Posted on Sat 08 October 2016

Prepare for controversy....

The most controversial decision of our time is upon us. Something that I know every man and woman cares immensely about...

What platform should I use for my blog?

Seriously though, perhaps this decision is slightly less divisive than say a presidential election, but personally, I have had an internal debate raging over the past few months.

On one side, you have the content management system (CMS)/database based blog. In my opinion, the only candidate seeking to make the internet great again in this neighborhood is Wordpress. The competition, competing for my heart and mind, is the static site created using a generator or some form or fashion.

Framing my Problem

At this point I feel like its helpful for me to reframe my problem. The whole point of this search is to end up with a site capable of supporting my wife's business which needs to display her portfolio, direct traffic to her services, and support her frequent blogging. It's possible that she may someday delve into e-commerce but right now it is not a priority.

I feel it is also important for me to consider the computer literacy of the user. My wife is fairly technically savvy...she has actually taught me a lot about managing search engine optimization (SEO) but she does not like getting in the weeds as far as the framework or platform goes. She rarely uses the command line to run tools but I think I could provide her a few guides and throw a few scripts together that would make command line stuff easy for her.

In my opinion, making this assessment is vital. I've been in several situations where I was forced to manage a website simply because I was a "computer person" and nobody else knew how to manage a fancy site that some developer setup, published, and abandoned. The complexity of the site meant that it was doomed to rot and die a useless death.

On the other hand, my wife did a little digging around prior to me beginning this journey. She talked to a few web-developer type people and I was really surprised by their offerings. Perhaps it was because she was in such a preliminary stage of planning, but it seemed that most were ready to throw a canned Wordpress site together, send her a big invoice, and call it a day.

I want to give the user, my wife in this case, something that she can manage without my help 98% of the time, but I want to do this while making sure the product fits her needs.

Back to the options

For the sake of completeness, I'll mention Wix-type canned platforms for creating a site. This is what my wife is currently using for her site and it falls short of what she needs.

Setareh Beauty brought to you by Wix

In general these platforms offer very limited control. It is my personal opinion that the ability to dive into a platform and manipulate it free of constraints is really valuable. For instance, my wife has had some issues getting organic traffic to her site. A search for make-up artist in city X does not readily return her site. This can be rectified by facilitating proper search engine indexing and then performing some search engine optimization. Wix indexes their sites in a standard manner and it seems that, though some revision has taken place, many search engines still don't like it. Optimizing from this point is kind of a futile effort, it is possible but it involves plug-ins and, in some cases, money.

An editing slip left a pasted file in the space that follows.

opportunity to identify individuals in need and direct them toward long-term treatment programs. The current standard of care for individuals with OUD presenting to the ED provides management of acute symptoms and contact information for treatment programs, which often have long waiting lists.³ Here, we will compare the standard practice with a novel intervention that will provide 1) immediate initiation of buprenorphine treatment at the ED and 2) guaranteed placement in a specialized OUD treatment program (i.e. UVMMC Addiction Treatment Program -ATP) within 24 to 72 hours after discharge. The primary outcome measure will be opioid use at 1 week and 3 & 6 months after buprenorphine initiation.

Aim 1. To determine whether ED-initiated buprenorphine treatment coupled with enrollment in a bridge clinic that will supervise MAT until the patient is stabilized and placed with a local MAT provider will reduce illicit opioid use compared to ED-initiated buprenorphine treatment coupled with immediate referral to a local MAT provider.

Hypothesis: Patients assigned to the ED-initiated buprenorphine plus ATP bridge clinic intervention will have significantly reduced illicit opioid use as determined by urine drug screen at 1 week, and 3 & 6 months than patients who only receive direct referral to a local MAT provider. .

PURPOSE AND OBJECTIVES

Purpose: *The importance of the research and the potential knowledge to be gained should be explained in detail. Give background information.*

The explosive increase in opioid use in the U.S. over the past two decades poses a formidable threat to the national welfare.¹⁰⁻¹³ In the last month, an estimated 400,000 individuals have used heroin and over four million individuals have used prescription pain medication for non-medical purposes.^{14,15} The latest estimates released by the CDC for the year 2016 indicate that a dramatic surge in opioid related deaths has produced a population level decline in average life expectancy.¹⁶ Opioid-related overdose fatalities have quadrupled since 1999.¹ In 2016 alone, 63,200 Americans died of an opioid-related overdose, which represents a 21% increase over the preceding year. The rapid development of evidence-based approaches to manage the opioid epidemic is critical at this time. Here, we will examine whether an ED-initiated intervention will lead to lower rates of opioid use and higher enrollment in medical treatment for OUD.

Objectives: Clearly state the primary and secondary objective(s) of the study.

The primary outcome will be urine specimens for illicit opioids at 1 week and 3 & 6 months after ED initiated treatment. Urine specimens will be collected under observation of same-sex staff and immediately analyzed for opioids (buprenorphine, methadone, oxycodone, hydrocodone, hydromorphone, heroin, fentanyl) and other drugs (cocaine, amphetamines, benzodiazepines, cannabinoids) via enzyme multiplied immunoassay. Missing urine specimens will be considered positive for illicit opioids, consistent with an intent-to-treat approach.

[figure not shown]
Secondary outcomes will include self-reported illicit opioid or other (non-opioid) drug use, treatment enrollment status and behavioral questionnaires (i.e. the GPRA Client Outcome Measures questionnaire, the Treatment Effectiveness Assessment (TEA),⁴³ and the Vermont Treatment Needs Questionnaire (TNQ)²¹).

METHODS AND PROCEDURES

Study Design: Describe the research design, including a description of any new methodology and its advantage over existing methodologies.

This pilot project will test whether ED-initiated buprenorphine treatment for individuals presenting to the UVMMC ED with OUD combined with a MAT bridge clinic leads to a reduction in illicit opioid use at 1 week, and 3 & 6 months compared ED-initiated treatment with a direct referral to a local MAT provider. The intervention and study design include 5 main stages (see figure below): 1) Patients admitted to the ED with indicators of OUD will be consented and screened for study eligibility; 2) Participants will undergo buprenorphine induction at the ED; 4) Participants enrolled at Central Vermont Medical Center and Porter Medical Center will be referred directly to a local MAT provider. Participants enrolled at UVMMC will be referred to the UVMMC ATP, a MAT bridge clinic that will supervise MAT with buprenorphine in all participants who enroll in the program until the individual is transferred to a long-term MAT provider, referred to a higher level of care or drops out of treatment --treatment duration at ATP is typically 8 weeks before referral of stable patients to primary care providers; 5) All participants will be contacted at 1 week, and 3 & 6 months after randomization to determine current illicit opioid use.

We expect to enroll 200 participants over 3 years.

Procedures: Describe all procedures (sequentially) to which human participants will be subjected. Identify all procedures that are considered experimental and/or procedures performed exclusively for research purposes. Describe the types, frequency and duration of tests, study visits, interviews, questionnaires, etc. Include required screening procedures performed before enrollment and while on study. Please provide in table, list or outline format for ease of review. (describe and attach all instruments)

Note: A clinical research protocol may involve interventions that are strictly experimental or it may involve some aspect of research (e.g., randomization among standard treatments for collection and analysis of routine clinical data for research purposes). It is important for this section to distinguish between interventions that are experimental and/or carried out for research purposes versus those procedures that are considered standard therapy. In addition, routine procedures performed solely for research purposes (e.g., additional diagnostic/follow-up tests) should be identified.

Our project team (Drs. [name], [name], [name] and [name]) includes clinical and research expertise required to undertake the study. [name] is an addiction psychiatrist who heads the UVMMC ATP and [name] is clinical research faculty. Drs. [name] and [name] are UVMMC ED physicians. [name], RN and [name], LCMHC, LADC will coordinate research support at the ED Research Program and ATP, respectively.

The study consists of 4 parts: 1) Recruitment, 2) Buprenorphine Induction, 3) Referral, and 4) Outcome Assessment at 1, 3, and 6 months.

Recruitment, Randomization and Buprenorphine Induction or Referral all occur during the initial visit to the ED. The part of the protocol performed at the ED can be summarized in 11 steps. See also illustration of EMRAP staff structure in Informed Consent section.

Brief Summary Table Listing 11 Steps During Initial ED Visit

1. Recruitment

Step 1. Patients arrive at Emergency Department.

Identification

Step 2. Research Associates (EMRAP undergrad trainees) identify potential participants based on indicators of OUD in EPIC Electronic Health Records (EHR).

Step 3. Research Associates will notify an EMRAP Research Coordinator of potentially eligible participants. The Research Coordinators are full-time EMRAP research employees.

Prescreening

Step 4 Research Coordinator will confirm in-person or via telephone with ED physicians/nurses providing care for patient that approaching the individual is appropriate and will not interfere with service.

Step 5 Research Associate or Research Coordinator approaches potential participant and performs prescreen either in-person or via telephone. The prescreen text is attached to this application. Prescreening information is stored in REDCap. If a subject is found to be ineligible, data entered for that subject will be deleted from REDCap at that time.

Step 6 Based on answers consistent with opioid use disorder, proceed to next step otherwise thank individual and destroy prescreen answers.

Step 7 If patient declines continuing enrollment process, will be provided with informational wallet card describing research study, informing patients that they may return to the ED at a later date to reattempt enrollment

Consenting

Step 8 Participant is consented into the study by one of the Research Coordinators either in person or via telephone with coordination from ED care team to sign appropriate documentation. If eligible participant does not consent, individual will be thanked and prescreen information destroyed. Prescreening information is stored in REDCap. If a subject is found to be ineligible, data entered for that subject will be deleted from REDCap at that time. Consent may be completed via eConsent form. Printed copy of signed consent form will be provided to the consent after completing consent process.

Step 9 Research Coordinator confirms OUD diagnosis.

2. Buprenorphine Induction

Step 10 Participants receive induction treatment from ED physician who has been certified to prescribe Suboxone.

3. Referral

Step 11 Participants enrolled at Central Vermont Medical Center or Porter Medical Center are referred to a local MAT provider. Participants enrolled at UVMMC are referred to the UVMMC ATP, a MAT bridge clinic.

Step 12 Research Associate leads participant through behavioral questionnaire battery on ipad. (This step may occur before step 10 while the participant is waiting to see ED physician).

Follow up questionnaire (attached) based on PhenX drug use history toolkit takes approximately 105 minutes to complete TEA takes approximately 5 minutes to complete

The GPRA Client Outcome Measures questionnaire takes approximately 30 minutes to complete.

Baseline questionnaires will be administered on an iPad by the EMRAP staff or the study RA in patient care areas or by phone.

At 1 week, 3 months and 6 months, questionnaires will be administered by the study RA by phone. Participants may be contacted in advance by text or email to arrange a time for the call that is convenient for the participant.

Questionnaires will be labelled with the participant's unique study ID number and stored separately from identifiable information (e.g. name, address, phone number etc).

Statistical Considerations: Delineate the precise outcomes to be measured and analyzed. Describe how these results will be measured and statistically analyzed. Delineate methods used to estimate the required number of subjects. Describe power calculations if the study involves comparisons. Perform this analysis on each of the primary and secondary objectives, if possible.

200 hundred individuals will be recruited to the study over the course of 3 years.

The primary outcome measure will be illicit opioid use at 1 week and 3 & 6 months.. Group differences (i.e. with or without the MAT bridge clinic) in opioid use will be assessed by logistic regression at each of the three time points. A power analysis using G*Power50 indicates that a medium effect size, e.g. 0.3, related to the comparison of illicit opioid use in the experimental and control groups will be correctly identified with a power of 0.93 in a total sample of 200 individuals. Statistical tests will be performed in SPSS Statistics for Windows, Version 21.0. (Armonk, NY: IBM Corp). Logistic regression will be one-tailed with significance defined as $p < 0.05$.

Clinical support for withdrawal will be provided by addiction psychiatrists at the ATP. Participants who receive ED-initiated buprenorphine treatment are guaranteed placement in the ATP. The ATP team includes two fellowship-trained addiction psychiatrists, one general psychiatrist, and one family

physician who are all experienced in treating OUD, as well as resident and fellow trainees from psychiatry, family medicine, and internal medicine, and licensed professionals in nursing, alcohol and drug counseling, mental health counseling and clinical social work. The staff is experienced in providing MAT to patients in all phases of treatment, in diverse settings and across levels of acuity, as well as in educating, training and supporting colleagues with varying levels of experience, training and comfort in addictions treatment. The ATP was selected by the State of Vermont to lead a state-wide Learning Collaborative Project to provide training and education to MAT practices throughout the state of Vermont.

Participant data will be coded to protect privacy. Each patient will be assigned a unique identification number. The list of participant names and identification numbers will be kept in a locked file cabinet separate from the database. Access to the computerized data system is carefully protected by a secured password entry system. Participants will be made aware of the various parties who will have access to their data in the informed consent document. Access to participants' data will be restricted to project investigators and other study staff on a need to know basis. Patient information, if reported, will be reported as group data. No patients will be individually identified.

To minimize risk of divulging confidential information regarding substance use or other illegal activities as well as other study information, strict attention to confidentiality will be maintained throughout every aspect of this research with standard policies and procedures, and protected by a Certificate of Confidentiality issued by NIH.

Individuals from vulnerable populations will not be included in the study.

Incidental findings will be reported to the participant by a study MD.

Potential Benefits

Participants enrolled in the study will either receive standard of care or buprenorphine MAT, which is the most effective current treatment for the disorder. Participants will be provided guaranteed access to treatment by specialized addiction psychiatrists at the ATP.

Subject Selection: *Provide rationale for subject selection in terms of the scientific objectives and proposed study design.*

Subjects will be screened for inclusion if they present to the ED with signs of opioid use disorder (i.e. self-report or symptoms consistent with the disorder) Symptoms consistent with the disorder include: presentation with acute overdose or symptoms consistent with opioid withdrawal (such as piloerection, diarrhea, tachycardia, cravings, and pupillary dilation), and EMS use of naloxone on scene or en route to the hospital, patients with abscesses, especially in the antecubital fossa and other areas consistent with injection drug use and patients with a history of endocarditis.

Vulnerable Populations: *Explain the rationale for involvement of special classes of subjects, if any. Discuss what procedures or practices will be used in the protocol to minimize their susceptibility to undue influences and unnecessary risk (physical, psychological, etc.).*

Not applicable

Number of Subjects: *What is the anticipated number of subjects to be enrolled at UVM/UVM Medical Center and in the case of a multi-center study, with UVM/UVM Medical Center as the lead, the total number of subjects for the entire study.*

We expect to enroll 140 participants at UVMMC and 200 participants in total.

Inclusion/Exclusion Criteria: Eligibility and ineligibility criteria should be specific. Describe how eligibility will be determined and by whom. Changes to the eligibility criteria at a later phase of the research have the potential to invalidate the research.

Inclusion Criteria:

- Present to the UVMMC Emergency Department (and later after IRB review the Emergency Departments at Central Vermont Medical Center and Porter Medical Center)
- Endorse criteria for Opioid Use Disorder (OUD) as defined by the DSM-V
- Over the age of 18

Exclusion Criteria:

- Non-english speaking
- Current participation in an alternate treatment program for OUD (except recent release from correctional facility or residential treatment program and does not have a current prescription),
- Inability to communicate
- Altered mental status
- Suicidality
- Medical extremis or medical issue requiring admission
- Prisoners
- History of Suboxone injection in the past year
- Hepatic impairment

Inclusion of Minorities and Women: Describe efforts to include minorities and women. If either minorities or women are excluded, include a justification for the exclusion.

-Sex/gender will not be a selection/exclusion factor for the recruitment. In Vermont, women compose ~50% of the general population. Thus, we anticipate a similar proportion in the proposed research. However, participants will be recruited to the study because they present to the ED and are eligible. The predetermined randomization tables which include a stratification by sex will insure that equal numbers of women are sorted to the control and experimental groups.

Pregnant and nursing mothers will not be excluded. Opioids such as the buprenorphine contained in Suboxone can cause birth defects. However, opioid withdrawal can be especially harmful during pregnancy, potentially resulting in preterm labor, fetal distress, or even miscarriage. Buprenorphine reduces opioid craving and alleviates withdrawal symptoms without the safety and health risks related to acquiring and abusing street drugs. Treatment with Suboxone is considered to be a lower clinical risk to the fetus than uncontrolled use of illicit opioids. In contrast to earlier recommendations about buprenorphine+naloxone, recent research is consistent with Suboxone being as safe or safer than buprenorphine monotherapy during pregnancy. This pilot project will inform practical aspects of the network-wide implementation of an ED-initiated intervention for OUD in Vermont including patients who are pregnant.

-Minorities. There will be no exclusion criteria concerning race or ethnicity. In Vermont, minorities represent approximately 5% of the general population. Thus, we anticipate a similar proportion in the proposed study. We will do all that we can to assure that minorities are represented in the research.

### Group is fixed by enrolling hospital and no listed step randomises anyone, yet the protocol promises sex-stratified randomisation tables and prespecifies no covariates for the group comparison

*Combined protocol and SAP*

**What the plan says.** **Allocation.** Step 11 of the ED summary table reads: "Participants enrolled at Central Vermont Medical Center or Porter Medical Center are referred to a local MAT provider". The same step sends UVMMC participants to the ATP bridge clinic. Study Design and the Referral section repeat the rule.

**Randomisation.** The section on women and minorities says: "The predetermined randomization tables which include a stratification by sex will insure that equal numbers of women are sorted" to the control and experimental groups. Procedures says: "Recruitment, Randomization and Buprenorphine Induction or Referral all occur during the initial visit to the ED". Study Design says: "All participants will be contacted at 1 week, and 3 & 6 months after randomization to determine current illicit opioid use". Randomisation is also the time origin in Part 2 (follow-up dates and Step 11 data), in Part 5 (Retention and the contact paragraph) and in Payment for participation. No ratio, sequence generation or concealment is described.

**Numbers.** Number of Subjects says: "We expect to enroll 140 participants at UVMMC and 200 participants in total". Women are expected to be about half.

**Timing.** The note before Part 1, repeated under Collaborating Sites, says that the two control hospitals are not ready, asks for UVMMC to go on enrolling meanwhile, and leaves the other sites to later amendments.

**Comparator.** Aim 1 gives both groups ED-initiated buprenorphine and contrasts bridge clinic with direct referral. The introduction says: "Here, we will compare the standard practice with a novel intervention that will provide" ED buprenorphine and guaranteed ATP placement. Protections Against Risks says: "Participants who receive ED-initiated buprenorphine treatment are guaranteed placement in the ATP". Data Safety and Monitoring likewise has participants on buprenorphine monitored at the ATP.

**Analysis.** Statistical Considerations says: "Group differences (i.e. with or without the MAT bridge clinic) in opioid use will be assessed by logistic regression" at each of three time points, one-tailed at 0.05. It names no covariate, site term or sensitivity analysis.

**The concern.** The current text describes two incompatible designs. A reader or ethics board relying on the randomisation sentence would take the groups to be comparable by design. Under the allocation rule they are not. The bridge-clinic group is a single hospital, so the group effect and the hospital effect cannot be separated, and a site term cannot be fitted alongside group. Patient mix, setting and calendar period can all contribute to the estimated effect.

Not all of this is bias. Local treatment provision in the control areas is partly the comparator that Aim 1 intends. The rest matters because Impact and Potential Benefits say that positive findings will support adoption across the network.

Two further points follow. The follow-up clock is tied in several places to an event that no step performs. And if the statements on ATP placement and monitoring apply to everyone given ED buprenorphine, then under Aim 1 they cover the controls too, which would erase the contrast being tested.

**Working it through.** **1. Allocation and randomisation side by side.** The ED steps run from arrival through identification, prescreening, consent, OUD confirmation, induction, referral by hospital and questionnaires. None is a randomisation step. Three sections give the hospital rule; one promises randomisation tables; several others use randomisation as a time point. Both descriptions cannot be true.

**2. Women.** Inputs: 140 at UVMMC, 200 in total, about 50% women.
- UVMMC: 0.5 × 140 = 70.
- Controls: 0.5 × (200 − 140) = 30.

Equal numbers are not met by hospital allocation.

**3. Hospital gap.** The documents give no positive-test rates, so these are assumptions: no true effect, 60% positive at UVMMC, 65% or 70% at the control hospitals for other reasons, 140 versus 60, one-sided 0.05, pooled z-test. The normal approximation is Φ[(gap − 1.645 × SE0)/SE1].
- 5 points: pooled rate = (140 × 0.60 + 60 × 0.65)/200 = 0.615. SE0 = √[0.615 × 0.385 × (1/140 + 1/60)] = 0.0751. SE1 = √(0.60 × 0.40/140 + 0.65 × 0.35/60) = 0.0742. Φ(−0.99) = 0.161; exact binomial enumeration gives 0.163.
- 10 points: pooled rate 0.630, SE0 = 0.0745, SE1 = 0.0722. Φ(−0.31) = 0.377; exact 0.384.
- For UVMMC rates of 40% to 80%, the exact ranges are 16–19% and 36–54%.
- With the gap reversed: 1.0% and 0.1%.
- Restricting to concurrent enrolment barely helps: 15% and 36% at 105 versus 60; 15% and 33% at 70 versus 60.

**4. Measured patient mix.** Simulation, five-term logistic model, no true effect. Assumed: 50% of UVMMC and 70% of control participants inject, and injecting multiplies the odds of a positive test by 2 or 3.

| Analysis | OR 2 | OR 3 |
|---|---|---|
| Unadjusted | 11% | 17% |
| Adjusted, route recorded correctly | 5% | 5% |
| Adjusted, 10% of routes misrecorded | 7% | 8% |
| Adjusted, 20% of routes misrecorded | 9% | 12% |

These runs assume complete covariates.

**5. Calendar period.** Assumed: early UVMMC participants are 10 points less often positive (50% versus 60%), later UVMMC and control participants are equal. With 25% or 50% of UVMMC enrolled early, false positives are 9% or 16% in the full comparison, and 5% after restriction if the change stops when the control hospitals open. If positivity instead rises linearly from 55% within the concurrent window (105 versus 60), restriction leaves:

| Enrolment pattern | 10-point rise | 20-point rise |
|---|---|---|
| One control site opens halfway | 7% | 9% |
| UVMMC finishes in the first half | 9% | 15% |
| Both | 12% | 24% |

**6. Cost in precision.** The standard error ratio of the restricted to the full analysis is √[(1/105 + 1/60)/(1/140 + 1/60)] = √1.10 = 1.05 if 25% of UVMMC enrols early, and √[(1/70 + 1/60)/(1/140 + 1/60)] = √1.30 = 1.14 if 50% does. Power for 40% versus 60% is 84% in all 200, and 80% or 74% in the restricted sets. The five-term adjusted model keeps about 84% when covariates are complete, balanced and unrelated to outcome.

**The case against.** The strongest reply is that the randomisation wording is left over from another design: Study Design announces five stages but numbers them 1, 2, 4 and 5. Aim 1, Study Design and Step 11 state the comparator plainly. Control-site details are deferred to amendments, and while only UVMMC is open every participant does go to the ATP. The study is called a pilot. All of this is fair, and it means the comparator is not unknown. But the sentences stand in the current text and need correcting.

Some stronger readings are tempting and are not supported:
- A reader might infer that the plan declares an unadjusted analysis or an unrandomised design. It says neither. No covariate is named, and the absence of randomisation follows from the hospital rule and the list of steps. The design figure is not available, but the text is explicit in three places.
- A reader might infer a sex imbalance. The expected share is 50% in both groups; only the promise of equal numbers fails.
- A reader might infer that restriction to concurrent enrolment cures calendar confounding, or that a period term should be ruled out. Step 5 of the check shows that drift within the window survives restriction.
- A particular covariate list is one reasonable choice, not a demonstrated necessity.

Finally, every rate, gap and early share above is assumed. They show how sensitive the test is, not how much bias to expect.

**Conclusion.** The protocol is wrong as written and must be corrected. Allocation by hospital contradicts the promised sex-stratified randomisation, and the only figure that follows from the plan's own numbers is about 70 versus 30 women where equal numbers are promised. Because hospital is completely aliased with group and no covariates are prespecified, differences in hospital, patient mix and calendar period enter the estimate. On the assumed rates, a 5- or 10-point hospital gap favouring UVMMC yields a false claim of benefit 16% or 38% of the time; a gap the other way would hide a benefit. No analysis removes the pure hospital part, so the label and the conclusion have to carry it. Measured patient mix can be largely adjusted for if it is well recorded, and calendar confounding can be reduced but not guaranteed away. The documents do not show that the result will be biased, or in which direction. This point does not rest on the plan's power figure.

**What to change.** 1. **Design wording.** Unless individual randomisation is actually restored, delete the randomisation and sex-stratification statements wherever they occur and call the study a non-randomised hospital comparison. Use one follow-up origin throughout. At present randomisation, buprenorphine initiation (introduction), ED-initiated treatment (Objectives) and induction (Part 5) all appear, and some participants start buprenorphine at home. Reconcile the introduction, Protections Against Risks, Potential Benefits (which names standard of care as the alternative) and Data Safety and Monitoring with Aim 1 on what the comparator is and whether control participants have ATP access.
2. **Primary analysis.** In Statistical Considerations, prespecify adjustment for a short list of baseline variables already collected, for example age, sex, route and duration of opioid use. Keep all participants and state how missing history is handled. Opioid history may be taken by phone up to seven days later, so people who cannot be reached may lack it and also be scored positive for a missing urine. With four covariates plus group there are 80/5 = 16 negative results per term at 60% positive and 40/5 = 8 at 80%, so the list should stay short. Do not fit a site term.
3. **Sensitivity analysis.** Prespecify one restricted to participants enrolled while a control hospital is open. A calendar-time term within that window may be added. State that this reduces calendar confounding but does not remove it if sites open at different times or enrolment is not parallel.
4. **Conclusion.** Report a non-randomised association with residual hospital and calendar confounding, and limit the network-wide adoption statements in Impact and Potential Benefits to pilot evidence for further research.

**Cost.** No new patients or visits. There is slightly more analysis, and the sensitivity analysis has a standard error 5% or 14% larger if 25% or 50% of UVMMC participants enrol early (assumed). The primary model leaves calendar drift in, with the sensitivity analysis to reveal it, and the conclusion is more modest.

I am a man who appreciates solid data. That being said I can tell you this...there are a ton of Wordpress sites smattered around the internet (<--that is not solid data). I wanted to throw some number at you with a source, but deploying websites on your platform is kind of a business so I've found it about as difficult to find solid deployment info as it is to find Presidential candidate tax information.

Maybe look here if you want some unreliable data:

Picture via

If you want my honest opinion, I think that Wordpress is probably where we will end up. It is really envogue it seems, people like seeing alot of the same thing, and the photography/make-up/beauty industry is consumed with it. I am hesitant to jump in this direction to quickly though.

A CMS, like Wordpress, utilizes a database to store content. When a visitor accesses content over the web the database is accessed and the requested content is loaded. The database access and subsequent load times don't matter too much when one or two visitors are pulling content every hour or if link speed is not an issue , but it is hard to scale. There are means of pushing content to distribution networks but this is certainly not trivial.